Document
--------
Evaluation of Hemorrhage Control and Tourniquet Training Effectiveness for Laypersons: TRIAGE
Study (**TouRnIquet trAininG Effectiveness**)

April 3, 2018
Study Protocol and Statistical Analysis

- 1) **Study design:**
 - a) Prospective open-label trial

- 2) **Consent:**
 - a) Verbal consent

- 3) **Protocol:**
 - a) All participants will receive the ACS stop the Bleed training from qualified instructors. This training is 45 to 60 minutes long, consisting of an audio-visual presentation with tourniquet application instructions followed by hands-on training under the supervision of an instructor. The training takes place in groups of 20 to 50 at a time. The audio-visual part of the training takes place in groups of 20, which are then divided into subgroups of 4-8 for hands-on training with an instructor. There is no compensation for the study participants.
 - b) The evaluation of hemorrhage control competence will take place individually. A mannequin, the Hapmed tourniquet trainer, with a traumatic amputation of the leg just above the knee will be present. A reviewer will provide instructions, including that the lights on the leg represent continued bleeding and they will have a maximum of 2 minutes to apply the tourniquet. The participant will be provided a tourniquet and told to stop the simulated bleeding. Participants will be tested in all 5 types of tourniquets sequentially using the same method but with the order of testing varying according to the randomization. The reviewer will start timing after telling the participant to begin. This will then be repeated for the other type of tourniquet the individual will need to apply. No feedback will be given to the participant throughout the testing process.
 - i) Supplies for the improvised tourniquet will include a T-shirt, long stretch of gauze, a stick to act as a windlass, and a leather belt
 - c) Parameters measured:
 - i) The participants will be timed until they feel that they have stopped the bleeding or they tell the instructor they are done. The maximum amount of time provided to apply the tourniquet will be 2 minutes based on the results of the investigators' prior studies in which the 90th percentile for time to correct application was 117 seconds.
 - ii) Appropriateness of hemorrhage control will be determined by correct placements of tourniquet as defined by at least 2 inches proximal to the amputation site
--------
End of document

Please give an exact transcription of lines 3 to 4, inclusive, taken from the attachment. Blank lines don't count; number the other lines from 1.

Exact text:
April 3, 2018
Study Protocol and Statistical Analysis